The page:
I can see that some older people might look back fondly on the past, but today is a different time. I miss bricks and mortar shops of all types, there's nothing like browsing and being actually able to see what you are buying, but I can see that they can't stock the ranges or match the prices of internet sellers. Unless you live in a large city, it's much easier nowadays to order online and just have the stuff delivered.
People in the UK compare Maplin to Radio Shack, but I wonder just how many of those people remember that Maplin first became big by selling mail order rather than having many (any?) physical stores.
Maplin have evolved though, from pure electronics, tools etc into a more general electronics store where people can go to get power supplies, quadcopters, hard drives etc.
The components part of the business is still there, but very limited. They tend to only have 2 of any capacitor, which is annoying when you need 10.
Somewhere in the house I have a Maplin catalogue from about 1981. I know that this is a few years after they started (I first ordered from them in about 1976, but from an advert in ETI). This was the time that Radio Spares and Farnell would not sell to you unless you has a business account.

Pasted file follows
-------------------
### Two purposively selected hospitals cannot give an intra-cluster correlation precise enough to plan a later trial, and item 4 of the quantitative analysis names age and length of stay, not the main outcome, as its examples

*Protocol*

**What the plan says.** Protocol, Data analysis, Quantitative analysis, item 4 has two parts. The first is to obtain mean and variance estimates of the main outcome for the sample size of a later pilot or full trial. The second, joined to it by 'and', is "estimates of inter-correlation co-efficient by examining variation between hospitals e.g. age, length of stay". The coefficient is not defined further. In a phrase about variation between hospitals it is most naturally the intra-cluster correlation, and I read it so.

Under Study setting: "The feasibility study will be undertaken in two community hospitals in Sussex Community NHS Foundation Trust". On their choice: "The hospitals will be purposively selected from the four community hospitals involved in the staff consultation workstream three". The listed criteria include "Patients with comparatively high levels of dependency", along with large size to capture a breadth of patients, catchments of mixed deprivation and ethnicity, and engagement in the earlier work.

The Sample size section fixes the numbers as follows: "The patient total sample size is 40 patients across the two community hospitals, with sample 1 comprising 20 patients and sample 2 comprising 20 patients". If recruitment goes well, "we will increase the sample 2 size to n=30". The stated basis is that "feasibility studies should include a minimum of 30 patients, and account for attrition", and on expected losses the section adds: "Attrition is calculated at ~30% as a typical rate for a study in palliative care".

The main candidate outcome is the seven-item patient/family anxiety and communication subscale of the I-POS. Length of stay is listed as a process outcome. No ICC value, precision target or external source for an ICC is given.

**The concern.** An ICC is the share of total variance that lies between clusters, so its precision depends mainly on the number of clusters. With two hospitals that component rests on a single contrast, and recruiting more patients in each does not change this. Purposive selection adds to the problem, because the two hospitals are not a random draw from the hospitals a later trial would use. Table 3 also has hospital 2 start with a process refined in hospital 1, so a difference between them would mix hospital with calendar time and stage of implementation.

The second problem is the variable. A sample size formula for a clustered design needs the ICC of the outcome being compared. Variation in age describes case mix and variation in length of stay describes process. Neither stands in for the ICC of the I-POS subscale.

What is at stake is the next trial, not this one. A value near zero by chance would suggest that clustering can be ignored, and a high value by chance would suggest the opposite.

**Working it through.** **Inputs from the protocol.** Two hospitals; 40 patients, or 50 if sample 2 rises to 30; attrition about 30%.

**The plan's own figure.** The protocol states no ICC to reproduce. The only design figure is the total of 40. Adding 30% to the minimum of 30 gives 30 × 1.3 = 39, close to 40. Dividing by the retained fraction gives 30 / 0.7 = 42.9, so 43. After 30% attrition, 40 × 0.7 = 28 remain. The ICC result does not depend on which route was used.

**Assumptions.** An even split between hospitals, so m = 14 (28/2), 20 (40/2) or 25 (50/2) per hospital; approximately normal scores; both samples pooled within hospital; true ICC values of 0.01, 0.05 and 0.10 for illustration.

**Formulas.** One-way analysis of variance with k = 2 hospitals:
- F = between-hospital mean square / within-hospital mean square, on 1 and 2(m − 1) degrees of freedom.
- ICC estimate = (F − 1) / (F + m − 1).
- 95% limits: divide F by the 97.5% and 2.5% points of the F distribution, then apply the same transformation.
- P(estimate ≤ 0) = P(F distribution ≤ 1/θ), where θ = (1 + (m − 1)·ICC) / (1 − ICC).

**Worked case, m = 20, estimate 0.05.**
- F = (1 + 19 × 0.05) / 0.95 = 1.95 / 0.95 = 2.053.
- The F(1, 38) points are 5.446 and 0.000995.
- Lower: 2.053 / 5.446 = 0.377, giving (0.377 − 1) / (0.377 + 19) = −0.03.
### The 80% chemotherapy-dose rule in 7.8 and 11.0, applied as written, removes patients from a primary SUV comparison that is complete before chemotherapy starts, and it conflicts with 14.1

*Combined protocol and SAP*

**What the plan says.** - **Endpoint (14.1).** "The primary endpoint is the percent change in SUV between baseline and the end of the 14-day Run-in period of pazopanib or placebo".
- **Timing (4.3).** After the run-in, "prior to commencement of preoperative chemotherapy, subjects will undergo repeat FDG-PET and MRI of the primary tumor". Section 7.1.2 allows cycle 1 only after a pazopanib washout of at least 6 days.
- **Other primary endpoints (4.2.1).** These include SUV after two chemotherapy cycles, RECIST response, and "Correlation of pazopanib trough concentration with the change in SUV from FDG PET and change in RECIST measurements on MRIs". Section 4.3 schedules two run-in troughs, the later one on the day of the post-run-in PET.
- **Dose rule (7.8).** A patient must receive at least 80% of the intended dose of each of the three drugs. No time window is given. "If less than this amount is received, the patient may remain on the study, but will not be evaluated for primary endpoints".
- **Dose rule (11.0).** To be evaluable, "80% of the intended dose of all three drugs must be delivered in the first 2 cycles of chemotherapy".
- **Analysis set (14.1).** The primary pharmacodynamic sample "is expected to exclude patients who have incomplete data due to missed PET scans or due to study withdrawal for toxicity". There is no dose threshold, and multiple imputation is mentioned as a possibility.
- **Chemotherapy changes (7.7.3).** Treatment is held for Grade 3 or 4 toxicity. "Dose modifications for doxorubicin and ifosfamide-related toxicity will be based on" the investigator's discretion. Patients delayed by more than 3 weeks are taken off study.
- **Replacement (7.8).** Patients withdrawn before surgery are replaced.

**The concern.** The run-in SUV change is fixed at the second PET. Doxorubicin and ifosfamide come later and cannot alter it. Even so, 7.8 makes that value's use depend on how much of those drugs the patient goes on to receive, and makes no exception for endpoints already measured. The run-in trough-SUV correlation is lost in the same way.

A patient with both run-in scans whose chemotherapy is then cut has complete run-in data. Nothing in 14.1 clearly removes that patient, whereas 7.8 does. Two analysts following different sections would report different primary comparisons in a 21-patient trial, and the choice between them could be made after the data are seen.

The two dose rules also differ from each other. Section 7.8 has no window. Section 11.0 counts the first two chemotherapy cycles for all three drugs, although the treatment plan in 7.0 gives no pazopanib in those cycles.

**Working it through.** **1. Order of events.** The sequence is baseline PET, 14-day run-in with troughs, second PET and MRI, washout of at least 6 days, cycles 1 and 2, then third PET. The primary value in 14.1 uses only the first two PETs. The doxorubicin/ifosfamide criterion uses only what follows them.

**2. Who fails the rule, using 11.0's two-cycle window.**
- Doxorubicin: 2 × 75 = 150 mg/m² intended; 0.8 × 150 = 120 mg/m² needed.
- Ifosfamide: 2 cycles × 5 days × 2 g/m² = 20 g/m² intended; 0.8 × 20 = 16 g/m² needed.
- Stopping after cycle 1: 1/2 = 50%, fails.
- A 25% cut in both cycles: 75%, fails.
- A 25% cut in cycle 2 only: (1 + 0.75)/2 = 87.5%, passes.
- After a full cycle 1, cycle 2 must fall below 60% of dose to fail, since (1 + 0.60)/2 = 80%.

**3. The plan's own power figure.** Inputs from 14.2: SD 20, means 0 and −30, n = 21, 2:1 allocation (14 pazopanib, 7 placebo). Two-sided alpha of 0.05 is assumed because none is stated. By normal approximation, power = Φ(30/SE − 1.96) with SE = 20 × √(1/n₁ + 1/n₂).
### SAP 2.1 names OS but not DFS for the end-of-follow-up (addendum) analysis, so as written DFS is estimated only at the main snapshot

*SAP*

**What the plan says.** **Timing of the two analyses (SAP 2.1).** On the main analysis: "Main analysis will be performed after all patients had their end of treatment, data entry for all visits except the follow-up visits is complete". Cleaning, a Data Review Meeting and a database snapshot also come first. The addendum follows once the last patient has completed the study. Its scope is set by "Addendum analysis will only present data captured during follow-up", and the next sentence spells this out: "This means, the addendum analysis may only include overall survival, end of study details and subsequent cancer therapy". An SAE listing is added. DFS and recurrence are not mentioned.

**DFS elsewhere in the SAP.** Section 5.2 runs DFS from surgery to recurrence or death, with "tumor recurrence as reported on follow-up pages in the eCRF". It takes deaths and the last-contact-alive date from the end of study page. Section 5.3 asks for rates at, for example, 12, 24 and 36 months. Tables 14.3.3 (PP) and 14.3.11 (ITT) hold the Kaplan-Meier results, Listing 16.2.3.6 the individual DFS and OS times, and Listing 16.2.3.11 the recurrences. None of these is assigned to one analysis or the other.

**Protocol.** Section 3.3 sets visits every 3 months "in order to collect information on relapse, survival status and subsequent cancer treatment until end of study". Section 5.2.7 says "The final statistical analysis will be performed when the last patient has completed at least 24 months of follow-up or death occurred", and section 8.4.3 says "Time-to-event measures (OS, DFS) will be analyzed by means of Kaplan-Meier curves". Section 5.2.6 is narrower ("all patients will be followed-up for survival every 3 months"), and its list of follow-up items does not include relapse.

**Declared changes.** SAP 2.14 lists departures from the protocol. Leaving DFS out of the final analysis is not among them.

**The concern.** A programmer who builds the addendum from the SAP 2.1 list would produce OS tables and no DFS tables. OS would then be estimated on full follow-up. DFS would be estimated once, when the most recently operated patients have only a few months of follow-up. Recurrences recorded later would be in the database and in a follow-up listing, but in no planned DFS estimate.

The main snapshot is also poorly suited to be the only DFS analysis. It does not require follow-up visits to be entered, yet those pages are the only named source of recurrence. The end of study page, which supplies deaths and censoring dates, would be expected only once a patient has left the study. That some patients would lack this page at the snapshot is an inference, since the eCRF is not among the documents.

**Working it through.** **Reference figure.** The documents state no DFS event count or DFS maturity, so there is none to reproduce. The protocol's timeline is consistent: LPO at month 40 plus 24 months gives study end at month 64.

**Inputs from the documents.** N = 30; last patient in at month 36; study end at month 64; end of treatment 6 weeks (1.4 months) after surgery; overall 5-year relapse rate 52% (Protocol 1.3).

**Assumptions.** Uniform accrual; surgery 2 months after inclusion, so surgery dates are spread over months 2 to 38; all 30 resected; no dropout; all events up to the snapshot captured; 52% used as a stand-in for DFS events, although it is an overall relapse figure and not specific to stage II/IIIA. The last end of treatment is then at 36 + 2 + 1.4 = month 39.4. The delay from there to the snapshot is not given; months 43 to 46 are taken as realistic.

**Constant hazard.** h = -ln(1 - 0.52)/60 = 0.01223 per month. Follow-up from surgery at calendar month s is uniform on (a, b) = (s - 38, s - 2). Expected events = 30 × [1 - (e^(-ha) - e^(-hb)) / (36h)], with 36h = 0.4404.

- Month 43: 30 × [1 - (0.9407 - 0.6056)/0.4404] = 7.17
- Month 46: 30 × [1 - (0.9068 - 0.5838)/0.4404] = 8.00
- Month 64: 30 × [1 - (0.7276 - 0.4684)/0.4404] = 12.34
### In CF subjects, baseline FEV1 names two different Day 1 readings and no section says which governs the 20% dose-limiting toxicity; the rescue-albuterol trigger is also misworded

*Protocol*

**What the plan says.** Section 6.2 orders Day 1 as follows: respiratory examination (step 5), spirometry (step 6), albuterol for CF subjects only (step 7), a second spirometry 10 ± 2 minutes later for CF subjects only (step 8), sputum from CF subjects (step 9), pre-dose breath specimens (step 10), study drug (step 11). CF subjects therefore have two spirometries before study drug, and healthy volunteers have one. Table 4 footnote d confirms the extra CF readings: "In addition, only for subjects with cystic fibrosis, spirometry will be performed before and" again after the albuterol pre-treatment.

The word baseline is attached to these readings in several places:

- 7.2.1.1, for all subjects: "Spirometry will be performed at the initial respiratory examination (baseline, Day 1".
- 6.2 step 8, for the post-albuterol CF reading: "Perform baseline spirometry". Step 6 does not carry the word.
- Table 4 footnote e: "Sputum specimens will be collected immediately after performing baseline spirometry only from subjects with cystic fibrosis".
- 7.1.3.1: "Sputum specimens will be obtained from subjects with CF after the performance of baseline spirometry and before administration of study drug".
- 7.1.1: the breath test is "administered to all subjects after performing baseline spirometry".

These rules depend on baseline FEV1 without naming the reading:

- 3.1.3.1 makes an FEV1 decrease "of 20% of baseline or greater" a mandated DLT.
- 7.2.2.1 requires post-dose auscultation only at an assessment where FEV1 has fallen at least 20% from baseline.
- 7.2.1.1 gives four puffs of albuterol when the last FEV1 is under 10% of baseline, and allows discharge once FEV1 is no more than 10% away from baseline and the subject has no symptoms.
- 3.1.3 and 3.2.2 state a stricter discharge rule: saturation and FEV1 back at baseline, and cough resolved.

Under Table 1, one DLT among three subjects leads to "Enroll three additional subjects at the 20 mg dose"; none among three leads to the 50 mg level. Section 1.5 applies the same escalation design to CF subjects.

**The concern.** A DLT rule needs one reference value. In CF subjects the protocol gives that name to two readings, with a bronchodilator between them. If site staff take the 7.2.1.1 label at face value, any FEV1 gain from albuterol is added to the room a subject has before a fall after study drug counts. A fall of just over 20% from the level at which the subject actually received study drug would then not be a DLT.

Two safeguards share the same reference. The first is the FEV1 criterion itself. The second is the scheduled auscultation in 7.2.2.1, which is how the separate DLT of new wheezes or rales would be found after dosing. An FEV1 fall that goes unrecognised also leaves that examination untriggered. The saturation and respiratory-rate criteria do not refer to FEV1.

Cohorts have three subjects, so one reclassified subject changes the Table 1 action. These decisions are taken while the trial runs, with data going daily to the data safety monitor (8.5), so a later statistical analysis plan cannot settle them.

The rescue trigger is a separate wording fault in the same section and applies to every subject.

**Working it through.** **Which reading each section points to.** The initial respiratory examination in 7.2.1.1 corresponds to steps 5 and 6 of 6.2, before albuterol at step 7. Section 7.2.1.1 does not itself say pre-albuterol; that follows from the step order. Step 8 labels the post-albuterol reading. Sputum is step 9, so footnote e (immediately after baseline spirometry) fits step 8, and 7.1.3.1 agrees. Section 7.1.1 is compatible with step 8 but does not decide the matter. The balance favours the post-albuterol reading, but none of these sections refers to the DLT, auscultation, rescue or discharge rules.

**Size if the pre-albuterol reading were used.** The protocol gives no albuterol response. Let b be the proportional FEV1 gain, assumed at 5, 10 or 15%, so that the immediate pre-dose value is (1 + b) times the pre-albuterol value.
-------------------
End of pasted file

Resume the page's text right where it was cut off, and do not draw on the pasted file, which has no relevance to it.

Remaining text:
I'm pretty certain that even back then they sold gadgets and gimmicks like RC cars, clocks et. al. There just weren't as many things available (remember that back then, digital watches were a pretty neat idea), and basic things like digital multimeters, calculators, breadboards with TTL and LEDS and electronic ignition modules satisfied the techno-lust of the geeks of the day, and other men (sorry, the time was just more sexist) wanted motorbikes, powerful cars and season tickets to their football team.
..if I hadn't had a profit since 2011, I wouldn't of left it 4 years before closing the unprofitable stores.
If you are making billions then yes you can have a few loss leaders to keep up the brand image (but even Tesco couldn't sustain this), but not when you are making a loss.
"..if I hadn't had a profit since 2011, I wouldn't of left it 4 years before closing the unprofitable stores."